On April 5, ABC-TV aired Peter Jennings' 3-hour unspectacular "Jesus and Paul." The splashy, "special television event" showed what a TV network can do when it really wants to mangle Christianity.
Given the pervasiveness of television in American life, orthodox Christians must not remain silent when so much misinformation about their faith is broadcast to so many viewers at once. We must respond to this attempt to mis-evangelize America.
In three hours of interviews with assorted "experts," not one of them said, "This story, the gospel story, is true. We are talking about something that really happened."
In a live radio interview with Jennings the afternoon before the program aired, Rev. D. James Kennedy (Coral Ridge Ministries) pointed out to Jennings that he could have done the whole show from a believers' perspective, but chose not to. Dr. Kennedy is not bashful about proclaiming the absolute truth of God's word, but Jennings let his slip show (à la Pontius Pilate) when he answered, "That's your truth."
Jennings' sources included all the usual suspects: Robert Funk and John Dominic Crossan of the Jesus Seminar, who deny Jesus' trial, burial, and resurrection; Episcopal Bishop John Spong, who thinks St. Paul was a repressed homosexual; Marvin Meyer ("Paul, not Jesus, founded Christianity"); and Elaine Pagels, who is into gnosticism.
He also gave a lot of face time to fallen-away nun Karen Armstrong, who best summed up the liberal position, "Paul was able to take this tragic, sad little story [Jesus' crucifixion] and turn it into a great myth."
Airing this stuff on the first weeknight of Holy Week, it does make us wonder what Jennings and his friends consider "holy."
In television, presentation is everything.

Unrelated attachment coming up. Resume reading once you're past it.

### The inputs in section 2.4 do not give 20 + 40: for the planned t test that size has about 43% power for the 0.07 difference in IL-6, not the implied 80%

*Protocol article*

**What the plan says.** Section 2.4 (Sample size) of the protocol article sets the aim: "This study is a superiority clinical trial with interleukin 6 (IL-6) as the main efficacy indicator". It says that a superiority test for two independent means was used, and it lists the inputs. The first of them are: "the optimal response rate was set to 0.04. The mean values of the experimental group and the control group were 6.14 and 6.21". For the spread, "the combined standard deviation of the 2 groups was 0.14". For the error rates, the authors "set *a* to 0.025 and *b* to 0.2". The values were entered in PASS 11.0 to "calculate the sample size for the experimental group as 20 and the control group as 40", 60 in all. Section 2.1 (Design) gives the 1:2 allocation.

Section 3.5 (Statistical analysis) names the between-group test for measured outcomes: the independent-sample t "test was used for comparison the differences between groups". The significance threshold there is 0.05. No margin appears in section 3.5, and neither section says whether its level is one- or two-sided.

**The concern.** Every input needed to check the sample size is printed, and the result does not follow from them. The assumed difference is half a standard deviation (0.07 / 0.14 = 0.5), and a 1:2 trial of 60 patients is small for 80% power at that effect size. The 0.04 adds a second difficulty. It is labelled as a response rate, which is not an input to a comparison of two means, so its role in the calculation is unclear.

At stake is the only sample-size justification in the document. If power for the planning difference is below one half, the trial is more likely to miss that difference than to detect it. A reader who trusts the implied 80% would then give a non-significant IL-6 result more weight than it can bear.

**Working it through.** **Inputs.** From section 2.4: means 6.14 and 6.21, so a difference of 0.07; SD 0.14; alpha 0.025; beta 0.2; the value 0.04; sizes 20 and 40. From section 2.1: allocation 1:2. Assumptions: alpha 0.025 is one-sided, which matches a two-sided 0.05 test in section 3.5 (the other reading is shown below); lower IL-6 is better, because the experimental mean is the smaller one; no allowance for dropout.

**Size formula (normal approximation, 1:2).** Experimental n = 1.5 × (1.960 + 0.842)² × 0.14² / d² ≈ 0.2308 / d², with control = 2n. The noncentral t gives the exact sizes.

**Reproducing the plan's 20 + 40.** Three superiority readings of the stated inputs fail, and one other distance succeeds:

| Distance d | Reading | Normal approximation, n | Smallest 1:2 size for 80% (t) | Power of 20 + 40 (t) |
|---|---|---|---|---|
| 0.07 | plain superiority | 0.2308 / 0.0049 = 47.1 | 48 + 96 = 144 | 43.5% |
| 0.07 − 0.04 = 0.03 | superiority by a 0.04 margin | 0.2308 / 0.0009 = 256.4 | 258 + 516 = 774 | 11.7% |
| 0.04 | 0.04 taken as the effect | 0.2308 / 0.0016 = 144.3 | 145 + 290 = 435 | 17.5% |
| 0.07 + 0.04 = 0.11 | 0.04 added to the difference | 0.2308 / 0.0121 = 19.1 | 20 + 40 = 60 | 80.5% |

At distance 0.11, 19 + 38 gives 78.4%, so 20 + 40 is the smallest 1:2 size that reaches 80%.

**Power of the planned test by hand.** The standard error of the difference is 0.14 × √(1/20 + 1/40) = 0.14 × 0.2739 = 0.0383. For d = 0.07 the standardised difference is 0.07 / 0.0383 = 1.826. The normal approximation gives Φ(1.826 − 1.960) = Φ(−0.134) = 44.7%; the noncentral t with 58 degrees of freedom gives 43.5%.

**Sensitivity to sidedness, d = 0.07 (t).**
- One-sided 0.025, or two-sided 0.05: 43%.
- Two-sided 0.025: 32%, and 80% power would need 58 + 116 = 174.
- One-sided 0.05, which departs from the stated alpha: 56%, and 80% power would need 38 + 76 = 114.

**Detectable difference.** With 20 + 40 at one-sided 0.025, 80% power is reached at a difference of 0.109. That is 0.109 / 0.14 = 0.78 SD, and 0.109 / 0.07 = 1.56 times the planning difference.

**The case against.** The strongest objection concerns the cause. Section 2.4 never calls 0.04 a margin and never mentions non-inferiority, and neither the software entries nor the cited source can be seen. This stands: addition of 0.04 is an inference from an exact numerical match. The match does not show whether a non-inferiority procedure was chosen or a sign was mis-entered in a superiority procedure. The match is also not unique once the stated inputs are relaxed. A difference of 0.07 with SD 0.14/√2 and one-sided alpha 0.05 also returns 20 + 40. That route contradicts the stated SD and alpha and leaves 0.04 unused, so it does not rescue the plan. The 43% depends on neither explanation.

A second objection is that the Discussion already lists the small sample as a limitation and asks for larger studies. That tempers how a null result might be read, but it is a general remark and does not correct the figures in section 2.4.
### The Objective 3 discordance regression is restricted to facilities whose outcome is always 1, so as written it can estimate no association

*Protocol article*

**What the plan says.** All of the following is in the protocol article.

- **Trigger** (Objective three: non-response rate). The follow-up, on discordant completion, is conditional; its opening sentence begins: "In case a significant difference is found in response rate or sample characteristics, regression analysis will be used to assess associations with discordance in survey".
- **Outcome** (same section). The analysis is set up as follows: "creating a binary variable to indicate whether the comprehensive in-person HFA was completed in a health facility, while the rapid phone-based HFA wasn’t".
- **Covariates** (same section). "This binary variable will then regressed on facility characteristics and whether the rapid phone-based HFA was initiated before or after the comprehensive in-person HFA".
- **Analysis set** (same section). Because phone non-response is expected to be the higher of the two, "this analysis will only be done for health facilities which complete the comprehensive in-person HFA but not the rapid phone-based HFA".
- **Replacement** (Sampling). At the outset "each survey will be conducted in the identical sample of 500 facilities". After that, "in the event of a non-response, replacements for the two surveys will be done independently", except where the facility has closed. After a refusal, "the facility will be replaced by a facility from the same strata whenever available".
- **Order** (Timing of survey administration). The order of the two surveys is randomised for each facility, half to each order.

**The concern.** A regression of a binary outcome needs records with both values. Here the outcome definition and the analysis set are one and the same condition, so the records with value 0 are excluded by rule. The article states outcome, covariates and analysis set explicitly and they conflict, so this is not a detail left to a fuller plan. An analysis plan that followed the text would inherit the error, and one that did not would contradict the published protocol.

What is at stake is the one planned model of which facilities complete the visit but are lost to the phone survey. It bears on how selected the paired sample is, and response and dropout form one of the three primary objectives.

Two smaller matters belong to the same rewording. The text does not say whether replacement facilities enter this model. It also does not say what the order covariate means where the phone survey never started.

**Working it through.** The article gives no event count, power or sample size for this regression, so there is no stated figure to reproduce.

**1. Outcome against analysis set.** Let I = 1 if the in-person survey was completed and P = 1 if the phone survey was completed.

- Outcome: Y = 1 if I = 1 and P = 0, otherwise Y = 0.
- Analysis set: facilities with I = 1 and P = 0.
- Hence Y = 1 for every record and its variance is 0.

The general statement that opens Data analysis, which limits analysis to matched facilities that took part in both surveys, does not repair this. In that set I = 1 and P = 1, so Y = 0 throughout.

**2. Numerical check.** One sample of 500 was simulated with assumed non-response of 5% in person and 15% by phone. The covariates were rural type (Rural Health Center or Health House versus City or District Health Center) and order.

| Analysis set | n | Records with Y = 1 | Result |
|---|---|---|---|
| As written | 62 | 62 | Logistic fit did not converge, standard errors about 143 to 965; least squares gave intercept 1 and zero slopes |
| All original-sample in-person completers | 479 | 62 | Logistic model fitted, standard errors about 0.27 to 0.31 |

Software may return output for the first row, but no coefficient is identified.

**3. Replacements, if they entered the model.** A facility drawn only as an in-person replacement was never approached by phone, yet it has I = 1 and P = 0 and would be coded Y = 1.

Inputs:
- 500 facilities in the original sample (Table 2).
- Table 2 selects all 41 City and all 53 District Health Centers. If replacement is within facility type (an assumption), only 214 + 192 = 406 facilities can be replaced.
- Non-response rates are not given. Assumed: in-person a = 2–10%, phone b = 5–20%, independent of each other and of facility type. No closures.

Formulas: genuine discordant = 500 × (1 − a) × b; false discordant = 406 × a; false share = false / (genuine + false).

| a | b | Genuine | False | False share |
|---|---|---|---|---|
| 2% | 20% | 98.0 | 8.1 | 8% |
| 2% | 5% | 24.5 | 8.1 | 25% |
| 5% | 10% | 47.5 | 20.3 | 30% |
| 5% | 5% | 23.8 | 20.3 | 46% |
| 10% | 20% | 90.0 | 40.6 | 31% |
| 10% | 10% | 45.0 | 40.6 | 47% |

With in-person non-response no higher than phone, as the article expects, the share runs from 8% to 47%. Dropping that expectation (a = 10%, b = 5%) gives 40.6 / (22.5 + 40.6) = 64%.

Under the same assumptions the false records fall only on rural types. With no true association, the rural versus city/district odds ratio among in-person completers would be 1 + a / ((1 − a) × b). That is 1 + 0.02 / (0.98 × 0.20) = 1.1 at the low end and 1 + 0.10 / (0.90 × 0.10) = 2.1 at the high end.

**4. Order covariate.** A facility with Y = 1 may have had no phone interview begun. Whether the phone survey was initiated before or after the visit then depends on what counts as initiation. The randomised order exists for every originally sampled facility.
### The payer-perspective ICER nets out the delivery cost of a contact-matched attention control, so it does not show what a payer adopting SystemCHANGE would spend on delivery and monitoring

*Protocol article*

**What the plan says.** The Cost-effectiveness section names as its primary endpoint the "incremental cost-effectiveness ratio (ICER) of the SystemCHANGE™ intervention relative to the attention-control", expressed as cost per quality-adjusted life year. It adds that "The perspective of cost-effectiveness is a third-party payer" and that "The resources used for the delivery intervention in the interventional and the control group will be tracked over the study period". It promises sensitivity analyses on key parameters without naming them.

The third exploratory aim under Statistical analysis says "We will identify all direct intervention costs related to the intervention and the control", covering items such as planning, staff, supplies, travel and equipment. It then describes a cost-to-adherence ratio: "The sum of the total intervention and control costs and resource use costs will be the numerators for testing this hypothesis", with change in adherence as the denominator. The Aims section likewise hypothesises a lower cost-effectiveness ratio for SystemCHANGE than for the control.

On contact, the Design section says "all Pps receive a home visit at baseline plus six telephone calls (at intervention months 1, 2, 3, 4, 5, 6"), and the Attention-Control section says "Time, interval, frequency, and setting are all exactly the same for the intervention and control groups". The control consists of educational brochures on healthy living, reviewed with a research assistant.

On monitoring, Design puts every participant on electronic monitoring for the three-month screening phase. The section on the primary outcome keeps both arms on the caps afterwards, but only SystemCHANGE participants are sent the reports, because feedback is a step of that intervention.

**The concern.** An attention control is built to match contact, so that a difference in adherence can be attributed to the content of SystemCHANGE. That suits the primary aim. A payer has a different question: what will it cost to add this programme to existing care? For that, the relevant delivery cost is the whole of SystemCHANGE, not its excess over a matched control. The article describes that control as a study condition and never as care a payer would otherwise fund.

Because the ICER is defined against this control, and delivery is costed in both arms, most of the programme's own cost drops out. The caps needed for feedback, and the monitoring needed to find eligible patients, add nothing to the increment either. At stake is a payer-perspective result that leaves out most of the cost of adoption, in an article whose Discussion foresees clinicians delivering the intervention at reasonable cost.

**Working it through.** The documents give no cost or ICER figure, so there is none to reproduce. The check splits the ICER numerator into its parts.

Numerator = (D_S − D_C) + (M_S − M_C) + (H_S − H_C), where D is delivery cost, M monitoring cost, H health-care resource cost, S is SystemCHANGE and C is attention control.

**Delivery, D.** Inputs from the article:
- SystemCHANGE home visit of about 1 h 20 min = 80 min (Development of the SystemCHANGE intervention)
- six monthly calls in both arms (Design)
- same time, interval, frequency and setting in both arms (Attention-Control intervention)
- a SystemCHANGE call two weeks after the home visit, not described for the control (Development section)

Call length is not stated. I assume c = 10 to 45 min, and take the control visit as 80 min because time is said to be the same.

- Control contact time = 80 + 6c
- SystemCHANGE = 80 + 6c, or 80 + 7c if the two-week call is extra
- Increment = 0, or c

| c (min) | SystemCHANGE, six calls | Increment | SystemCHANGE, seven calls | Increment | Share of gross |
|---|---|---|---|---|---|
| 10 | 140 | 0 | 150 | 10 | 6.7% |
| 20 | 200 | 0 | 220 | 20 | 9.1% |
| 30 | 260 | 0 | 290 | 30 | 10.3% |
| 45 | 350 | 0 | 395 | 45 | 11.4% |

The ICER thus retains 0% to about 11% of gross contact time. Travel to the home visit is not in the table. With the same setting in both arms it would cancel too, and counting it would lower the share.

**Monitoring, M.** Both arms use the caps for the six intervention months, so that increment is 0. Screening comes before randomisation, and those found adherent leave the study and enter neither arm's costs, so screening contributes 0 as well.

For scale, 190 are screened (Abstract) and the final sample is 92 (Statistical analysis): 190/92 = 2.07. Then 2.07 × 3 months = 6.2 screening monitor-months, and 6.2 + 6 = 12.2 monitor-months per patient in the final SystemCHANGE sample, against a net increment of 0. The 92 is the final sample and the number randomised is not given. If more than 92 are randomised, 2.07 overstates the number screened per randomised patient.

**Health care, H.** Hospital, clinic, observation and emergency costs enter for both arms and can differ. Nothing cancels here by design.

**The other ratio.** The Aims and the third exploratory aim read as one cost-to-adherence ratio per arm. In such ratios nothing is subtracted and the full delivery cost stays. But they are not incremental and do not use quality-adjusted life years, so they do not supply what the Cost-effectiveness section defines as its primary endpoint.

The pop music soundtrack, from "Christian lite" to straight rock, didn't exactly lend gravitas to the subject matter. Worse was the editing: nanosecond flashes of classic religious paintings, special effects to speed people up or bounce them up and down, one backdrop melting into another — very cutting edge, very music video. Very "Bill Nye the Science Guy."
Commercial television has to have commercials. "Jesus and Paul" had plenty — for cars, allergy pills, snacks, a foot fungus remedy, etc. A few stand out as singularly tasteless:
- A promo for a new ABC sitcom, showing the characters mocking the sacrament of baptism.
- Promos for the next Bachelor series, and a show about a serial murderer.
- A perky, fluffy ad for a "contraceptive patch."
What we have here is a determined effort to level Jesus the Messiah and Paul the Apostle — to swamp them in waves of pop music, pop theology, and mundane material things. We jump from the cross to Gene Shalit trying to microwave his popcorn without melting the container.
Sometimes the medium really is the message.
As an example of the quality of thinking behind this extravaganza, consider:
In one segment, Jennings went to the Vatican to ask tourists (if they really were tourists, and not actors playing tourists) what they thought of Paul. They all responded, "Paul who?"